Effective lube oil analysis crucial for vessels’ machinery systems

The American Club has analysed the importance of regularly performing lube oil analysis for shipboard machinery, and has provided measures to prevent potential problems in a useful guidance document.

Oil analysis is important as it can help identify problems in the machinery such as abnormal wear, lube oil degradation, contamination of harmful agents, etc. all of which can lead to the potential failure of the machinery and its components. Failures can lead to a loss of propulsion and/or blackouts that can cause consequential incidents such as groundings, collisions, or damage to third party property. Periodic oil analysis can help maintain a proactive maintenance strategy, thus maintaining component life, mitigation of premature component failure and improved Mean Time Between Overhauls (MTBO).

The economic impact of breakdown prevention could result in considerable savings mitigating repair costs, downtime, loss of hire, wasting spares and the improving safety of operations. The results of lube oil analyses are unique to every machinery system and can be compared against specified manufacturers’ standards and limits as specified by international standardization regimes. Such analysis establishes whether certain key performance parameters are within operational ranges and so certify the oil’s fitness for use. In certain instances, further investigation involving some advanced analysis may be required to determine whether the lube oil meets recommended fitness for use.

Modern lubricating and hydraulic oils are designed to operate under specified conditions and durations (running hours). Deviating from recommended limitations may harm vital properties of the lube oil that can lead to poor performance and/or potential damage of the lubrication film thus paving the way for potential failure of the machinery.

What to look for in lube oil analysis

Lube oil samples are normally tested by specialized laboratories to determine the following characteristics:
– The viscosity, as a main factor of lubricating oil to provide sufficient film thickness between the relative motion of the machinery parts;
– The closed flash point, as an indicator of oil contamination, blowby and dilution of engine fuels;
– Infrared spectroscopy, to determine the presence and concentrations of insoluble solid contaminants such as combustion soot, dirt, oxidation products and metal wear debris;
– The Total Base Number (TBN) as a measure of the reserve alkalinity of the oil and its ability to neutralize harmful acids;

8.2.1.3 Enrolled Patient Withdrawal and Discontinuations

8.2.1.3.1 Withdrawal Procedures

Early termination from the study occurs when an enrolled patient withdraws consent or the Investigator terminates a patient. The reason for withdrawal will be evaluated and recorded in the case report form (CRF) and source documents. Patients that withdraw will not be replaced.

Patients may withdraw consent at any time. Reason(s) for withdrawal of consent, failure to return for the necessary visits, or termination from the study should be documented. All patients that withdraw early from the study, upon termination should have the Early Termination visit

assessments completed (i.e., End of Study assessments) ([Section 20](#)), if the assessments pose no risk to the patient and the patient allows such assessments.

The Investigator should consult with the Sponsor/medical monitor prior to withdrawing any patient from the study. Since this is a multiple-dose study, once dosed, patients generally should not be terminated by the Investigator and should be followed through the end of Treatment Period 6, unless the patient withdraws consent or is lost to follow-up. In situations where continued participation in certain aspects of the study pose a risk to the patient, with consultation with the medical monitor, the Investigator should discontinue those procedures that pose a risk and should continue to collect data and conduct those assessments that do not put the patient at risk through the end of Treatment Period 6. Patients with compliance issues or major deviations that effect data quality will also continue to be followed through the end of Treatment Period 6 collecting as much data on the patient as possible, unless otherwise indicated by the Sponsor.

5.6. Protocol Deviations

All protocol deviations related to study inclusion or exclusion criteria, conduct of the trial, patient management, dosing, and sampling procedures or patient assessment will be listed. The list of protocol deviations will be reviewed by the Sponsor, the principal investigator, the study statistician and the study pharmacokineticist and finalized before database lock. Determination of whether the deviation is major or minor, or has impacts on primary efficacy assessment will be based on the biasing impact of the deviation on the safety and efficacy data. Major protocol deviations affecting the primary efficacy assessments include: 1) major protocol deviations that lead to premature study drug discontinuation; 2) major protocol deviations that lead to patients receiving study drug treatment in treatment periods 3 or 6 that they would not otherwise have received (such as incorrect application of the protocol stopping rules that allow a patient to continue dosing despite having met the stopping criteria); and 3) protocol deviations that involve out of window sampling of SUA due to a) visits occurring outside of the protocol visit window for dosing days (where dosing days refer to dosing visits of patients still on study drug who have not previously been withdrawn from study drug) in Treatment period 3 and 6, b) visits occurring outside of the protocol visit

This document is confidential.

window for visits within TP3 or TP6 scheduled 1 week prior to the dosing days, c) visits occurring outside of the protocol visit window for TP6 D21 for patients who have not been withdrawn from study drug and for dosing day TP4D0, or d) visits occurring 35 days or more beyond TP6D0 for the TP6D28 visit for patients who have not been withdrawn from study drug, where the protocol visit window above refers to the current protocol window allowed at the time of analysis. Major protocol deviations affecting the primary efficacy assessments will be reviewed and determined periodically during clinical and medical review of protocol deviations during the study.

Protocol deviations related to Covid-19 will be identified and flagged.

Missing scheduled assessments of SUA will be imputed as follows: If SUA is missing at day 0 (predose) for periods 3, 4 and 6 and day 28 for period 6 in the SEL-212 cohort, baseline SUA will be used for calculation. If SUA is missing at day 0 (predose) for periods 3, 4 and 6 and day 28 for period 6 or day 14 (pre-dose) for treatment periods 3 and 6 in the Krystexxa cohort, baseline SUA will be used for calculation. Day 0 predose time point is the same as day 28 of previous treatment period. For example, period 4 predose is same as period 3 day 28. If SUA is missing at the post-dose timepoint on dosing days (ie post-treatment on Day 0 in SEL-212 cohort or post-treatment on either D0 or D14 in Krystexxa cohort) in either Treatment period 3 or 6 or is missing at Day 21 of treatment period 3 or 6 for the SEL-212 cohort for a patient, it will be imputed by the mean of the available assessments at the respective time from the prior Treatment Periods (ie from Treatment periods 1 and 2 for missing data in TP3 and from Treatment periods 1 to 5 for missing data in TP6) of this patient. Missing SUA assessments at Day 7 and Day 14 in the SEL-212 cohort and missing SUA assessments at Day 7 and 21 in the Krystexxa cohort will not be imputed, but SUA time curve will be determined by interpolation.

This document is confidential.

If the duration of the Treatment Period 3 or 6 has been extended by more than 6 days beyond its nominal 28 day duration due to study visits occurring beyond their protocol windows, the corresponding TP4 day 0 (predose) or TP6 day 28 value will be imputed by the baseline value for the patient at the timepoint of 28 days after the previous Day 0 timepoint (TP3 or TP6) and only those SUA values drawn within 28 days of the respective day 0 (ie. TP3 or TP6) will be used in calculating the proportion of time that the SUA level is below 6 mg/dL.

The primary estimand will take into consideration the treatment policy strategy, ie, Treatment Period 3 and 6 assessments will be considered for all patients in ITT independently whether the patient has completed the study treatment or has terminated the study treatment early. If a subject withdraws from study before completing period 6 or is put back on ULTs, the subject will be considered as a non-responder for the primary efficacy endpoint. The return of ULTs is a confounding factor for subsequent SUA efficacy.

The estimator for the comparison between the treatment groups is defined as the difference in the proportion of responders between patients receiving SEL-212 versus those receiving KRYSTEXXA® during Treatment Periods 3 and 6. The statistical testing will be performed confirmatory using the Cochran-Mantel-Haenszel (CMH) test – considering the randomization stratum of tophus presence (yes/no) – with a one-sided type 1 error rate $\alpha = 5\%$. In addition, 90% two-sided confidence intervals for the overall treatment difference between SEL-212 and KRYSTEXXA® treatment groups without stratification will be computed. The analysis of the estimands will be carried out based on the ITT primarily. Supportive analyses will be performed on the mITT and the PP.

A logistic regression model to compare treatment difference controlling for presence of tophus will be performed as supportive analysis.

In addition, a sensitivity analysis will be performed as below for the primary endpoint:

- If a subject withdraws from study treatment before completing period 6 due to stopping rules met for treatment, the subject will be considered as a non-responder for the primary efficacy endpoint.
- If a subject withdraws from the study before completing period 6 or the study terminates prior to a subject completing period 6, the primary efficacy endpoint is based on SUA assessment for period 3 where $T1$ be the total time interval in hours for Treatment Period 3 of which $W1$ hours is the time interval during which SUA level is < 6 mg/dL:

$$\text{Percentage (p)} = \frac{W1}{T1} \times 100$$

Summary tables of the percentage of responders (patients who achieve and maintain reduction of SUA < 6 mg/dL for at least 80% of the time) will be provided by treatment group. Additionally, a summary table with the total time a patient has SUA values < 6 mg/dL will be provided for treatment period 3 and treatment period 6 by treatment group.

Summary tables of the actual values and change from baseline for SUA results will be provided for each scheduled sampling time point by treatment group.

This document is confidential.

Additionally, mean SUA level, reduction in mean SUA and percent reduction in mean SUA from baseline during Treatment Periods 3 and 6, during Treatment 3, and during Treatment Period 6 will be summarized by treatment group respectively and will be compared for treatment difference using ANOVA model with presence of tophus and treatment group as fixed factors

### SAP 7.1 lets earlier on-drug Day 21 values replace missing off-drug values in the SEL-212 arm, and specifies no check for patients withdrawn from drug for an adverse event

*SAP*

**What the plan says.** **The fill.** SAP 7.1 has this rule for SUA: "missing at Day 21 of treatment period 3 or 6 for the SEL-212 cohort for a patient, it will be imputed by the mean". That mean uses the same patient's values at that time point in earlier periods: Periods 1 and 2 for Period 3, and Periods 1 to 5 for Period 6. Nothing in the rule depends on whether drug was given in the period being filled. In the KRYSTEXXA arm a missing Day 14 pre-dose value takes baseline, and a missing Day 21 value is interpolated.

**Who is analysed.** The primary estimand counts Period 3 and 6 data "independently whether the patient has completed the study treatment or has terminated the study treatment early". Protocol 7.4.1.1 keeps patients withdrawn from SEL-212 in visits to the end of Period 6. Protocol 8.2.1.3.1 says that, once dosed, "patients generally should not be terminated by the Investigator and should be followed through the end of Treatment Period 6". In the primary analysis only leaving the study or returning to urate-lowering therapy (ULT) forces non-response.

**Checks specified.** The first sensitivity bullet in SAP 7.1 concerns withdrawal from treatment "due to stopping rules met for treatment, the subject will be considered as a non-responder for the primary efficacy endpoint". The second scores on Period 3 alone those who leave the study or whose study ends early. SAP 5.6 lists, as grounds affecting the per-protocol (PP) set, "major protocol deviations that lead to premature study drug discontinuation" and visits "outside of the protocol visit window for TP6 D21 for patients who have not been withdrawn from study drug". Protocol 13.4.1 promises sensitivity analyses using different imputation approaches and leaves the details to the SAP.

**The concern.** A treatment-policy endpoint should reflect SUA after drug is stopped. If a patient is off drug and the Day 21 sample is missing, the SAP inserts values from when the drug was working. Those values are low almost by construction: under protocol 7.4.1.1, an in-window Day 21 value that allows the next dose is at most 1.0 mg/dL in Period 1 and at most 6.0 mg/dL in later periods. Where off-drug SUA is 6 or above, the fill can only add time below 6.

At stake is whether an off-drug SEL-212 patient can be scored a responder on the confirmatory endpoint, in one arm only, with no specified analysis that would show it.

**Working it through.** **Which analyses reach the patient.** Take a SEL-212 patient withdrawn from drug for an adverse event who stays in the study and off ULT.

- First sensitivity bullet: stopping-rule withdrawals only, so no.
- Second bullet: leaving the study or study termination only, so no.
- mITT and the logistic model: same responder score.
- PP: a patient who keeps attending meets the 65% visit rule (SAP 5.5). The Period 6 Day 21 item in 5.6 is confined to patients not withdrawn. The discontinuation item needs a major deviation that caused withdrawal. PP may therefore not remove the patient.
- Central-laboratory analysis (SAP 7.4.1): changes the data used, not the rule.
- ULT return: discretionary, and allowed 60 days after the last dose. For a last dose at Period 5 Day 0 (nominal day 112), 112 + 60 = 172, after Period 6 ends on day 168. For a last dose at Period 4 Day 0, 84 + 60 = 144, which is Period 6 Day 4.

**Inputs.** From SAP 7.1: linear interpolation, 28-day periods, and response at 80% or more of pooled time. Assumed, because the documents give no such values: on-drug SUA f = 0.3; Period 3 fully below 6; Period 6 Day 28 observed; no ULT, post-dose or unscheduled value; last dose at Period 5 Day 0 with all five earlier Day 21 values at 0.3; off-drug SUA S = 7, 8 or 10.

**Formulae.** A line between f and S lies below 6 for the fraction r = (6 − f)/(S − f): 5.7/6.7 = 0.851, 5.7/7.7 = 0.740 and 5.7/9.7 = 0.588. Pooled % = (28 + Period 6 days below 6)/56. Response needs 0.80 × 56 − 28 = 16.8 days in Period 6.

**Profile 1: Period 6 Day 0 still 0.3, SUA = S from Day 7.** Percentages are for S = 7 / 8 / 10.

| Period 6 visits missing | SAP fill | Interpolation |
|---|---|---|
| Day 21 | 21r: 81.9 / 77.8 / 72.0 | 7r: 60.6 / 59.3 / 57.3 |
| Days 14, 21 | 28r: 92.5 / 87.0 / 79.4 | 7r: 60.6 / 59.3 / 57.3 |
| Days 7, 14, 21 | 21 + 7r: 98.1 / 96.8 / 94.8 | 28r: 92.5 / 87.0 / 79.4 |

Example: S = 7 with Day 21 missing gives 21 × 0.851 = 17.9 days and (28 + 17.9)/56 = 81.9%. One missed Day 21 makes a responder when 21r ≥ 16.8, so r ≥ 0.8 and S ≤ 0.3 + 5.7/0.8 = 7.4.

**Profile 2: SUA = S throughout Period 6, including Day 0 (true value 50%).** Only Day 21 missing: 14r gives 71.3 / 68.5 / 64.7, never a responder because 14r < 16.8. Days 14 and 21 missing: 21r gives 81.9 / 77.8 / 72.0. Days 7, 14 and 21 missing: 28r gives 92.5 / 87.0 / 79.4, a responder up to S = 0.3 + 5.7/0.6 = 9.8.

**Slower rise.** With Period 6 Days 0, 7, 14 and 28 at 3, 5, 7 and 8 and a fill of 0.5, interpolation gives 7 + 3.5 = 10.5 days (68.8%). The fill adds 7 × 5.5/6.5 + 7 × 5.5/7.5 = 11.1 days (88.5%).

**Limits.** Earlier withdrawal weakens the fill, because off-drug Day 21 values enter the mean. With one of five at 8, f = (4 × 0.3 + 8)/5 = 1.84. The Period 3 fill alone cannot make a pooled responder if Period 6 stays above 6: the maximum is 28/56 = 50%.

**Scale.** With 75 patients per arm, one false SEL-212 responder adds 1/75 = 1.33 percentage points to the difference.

– The Acid Number that shows the acidity of the oil, identifying its potential to cause varnish and harmful deposits on the machinery and indicating the presence of organic acids generated by oil oxidation;
– The level of oxidation that has occurred during the oil’s ageing process by an Infrared test to assess the change in the molecular structure of the lube.
– The water percentage (by volume) defining the total amount of water contamination;
– The PQ Index that measures the total ferrous (iron) particles present;
– The presence of asphaltenes, as an indication of heavy fuel derived components from raw fuel ingress and/or the products of combustion from blow-by;
– Levels of various metals in the oil sample determined through Elemental Analysis that may indicate accelerated wear and tear in certain components of machinery.

Preventative measures
According to the American Club, it is recommended that each vessel and its managers have established procedures for sampling and analyzing lube oil samples, reviewing the results, monitoring the condition of machinery and implementing relevant and adequate planned maintenance. There are some simple things to do and not to do with lube oil sampling:

Things to do
– Sampling should be performed by qualified and trained personnel.
– Samples should be taken from machinery that has been running.
– Samples should be collected upstream of filters.
– Samples should be taken at regular intervals.
– Samples should be properly sealed and labeled with relevant information on the machinery (component or system), running hours and date the sample was taken. Proper documentation is imperative.

Things not to do
– Collect samples from drain plugs as sediments and other contaminants accumulate at those points.
– Wait to send samples for testing.

Download the guidance: The Importance of Lube Oil Analysis

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